HRC names Andy Harris among nation's most 'anti-equality' legislators

The nation's largest lesbian, gay, bisexual and transgender civil rights organization has listed U.S. Rep. Andy Harris -- a Baltimore County Republican -- among the nation's "most anti-equality members of Congress."

The Human Rights Campaign said Tuesday that Harris made its new "Hall of Shame" list of 19 legislators nationwide for having "gone out of his way to sponsor nearly every anti-LGBT bill introduced in the House" since he arrived there in 2010.


The list, which also includes high-profile legislators such as Rep. Michele Bachmann (R-MN) and Sen. Ted Cruz (R-TX), comes ahead of the release of the HRC's larger Congressional Scorecard for the 113th Congress, which will be made available here on Thursday.

Harris, the lone Republican in Maryland's delegation, is the only Maryland legislator on the list. The list is entirely comprised of Republicans, with the exception of Rep. Mike McIntyre (D-NC).


Congressional votes often trend along party lines, with Democrats far more in favor of things like same-sex marriage than their Republican counterparts. But the HRC said the legislators who made its new list were singled out from a larger pool of "anti-LGBT members" because their "legislative actions, votes and anti-LGBT vitriol unfortunately marks them with a modern day scarlet letter."

“Although Congress is beginning to catch up with the American people in supporting LGBT equality, Representative Harris’ record stands in stark contrast to the views of the majority of Americans,” said David Stacy, HRC’s Government Affairs Director, in a statement. “Rep. Harris has gone out of his way to oppose steps toward equal protection under the law or to protect LGBT Americans from violence, discrimination and harassment. He proactively works to undermine existing legal protections and promote anti-LGBT discrimination.”

The HRC said its list of House members was determined based on votes to ban same-sex marriage and to preserve the religious rights of welfare providers and members of the military who object to LGBT sexuality.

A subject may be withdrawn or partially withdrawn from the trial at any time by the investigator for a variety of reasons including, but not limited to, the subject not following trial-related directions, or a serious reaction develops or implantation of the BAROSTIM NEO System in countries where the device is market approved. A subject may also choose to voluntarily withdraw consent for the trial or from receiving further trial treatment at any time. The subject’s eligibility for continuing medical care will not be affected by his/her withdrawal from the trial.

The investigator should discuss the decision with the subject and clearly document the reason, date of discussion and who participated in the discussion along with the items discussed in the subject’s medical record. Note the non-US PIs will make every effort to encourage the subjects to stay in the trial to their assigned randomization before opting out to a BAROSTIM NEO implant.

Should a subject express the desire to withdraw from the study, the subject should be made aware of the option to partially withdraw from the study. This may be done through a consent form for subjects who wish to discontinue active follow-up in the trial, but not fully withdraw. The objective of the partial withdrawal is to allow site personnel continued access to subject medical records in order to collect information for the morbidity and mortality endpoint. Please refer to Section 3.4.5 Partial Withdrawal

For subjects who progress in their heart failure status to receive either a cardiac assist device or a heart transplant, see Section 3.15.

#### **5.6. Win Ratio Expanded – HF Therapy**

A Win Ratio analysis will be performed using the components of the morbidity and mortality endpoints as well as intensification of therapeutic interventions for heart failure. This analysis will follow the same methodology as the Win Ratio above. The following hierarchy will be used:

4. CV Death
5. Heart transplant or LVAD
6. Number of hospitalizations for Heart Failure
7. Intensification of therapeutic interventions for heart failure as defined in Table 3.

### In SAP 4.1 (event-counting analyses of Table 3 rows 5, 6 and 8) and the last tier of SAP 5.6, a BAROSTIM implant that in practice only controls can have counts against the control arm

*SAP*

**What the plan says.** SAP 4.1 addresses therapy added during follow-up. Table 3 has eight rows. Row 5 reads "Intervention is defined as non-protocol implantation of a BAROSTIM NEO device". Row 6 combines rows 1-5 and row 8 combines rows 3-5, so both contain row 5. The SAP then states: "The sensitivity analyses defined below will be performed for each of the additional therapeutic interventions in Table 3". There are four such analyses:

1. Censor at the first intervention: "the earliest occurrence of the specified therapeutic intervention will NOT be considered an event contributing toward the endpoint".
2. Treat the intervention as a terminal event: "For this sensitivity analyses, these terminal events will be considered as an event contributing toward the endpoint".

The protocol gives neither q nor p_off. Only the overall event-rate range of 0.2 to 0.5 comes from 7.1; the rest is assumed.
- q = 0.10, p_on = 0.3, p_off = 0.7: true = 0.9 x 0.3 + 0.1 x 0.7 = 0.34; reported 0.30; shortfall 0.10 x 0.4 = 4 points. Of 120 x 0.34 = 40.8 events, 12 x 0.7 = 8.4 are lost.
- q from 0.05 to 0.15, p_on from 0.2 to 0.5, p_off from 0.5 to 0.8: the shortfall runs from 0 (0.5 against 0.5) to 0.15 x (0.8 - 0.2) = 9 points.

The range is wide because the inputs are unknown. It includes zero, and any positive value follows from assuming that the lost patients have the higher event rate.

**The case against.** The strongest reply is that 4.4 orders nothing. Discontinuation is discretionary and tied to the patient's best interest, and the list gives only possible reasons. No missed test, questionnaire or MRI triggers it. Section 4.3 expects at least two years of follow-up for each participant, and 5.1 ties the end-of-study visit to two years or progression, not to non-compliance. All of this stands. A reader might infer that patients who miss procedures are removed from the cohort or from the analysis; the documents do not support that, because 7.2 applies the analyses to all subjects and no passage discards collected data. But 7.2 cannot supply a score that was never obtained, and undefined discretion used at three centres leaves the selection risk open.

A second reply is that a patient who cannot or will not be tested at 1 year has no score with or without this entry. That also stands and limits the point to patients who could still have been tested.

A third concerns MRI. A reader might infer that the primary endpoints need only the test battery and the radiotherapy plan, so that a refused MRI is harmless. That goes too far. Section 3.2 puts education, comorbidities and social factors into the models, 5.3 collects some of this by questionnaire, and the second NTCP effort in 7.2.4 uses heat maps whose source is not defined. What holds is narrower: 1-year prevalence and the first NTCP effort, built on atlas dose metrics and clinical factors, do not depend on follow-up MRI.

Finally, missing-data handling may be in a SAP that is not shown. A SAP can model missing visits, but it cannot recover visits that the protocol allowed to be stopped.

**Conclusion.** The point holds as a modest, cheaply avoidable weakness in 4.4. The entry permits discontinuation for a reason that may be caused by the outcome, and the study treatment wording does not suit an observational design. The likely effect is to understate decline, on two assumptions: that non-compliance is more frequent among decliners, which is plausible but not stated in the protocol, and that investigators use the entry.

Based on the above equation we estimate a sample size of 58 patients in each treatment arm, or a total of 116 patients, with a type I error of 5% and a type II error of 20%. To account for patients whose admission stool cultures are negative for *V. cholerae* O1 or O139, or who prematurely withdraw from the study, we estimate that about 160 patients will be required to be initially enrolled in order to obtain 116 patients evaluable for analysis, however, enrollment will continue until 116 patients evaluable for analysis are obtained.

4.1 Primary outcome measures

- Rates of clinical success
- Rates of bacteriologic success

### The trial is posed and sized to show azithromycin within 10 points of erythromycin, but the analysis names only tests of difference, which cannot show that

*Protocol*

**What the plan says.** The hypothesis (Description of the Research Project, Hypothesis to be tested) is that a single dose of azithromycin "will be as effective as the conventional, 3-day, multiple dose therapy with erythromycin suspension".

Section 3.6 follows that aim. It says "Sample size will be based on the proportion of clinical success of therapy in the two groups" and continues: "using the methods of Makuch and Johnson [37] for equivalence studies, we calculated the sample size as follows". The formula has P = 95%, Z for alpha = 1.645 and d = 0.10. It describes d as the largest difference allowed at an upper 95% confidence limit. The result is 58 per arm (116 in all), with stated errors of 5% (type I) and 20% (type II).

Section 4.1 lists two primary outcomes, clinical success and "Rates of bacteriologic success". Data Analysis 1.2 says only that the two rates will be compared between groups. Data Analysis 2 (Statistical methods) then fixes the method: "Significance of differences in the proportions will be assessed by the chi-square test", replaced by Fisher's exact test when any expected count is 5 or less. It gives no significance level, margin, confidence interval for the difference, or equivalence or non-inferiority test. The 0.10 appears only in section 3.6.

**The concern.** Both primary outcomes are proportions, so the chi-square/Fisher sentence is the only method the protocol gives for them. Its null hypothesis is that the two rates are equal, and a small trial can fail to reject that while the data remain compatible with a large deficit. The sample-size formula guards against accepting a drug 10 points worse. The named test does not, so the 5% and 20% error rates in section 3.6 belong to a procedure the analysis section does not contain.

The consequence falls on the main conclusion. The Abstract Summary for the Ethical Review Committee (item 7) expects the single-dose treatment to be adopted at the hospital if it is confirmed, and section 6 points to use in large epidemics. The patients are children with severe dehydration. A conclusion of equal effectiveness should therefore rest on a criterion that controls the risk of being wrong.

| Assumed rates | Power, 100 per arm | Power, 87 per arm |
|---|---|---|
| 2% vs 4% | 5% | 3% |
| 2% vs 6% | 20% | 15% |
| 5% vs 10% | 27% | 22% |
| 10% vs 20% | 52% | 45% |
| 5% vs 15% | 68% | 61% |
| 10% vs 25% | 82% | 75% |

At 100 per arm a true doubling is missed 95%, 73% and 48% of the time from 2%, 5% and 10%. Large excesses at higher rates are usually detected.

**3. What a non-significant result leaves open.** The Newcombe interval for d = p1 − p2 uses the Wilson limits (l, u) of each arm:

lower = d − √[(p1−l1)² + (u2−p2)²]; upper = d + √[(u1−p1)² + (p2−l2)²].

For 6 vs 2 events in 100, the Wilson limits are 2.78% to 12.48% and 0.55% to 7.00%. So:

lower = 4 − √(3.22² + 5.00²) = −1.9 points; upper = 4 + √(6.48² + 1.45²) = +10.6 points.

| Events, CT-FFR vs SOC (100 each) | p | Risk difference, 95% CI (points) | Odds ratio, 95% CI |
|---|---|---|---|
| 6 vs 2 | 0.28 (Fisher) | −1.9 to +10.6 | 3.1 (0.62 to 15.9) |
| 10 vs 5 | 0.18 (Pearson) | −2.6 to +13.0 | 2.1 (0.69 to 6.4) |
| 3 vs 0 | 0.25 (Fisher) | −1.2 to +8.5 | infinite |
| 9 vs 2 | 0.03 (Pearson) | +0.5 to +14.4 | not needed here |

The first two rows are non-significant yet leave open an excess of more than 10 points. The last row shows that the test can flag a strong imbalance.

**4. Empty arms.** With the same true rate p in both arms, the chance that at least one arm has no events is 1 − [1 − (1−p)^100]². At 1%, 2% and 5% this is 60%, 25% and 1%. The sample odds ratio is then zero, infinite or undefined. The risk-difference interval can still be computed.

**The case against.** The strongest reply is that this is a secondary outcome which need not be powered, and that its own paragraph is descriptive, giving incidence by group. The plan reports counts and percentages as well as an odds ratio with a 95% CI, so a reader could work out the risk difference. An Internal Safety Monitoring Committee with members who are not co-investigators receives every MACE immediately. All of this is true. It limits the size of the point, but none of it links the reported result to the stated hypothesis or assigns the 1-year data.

Chris Meekins, a spokesman for Harris, said Tuesday that the congressman "believes marriage is between one man and one woman and believes in religious liberty."

Harris last year supported a bill that would have added a constitutional amendment banning same-sex marriage in the country, and has spoken out against discrimination protections for transgender people in Maryland.

Same-sex marriage is legal in Maryland after voters approved it in a 2012 ballot measure, though Harris' district -- covering the entire Eastern Shore and parts of Baltimore, Harford and Carroll counties -- voted against it. Transgender discrimination protections went into effect statewide last week.

Harris, a physician, has also supported legislation that the HRC has praised in the past. Last year, the HRC lauded the passage of a bill that lifted the ban on organ donations from HIV-positive donors to HIV-positive recipients. Harris was a lead co-sponsor of the bill in the House.

The HRC is also not alone in its criticism of Harris for his record on LGBT-related issues. Equality Maryland, the state's largest LGBT rights organization, has also taken issue with his stances.

"It is disappointing to see that Harris has not evolved on issues of fairness and equality since his tenure in the Maryland Senate," said Carrie Evans, Equality Maryland's executive director, in a statement on Harris' inclusion on the HRC list on Tuesday. "So many Republicans in Maryland have embraced equality for LGBT people and we hope at some point in the near future Harris will."